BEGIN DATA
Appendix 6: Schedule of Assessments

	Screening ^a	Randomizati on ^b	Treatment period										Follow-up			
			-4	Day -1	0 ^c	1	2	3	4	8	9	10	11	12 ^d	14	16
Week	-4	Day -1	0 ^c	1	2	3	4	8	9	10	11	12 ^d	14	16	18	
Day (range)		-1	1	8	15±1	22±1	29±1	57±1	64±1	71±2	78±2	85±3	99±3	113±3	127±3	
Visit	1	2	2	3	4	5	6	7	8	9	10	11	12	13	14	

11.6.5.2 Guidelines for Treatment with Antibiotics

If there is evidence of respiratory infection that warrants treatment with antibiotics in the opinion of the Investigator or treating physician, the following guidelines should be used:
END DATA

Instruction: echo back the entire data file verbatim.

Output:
Appendix 6: Schedule of Assessments

	Screening ^a	Randomizati on ^b	Treatment period										Follow-up			
			-4	Day -1	0 ^c	1	2	3	4	8	9	10	11	12 ^d	14	16
Week	-4	Day -1	0 ^c	1	2	3	4	8	9	10	11	12 ^d	14	16	18	
Day (range)		-1	1	8	15±1	22±1	29±1	57±1	64±1	71±2	78±2	85±3	99±3	113±3	127±3	
Visit	1	2	2	3	4	5	6	7	8	9	10	11	12	13	14	

11.6.5.2 Guidelines for Treatment with Antibiotics

If there is evidence of respiratory infection that warrants treatment with antibiotics in the opinion of the Investigator or treating physician, the following guidelines should be used: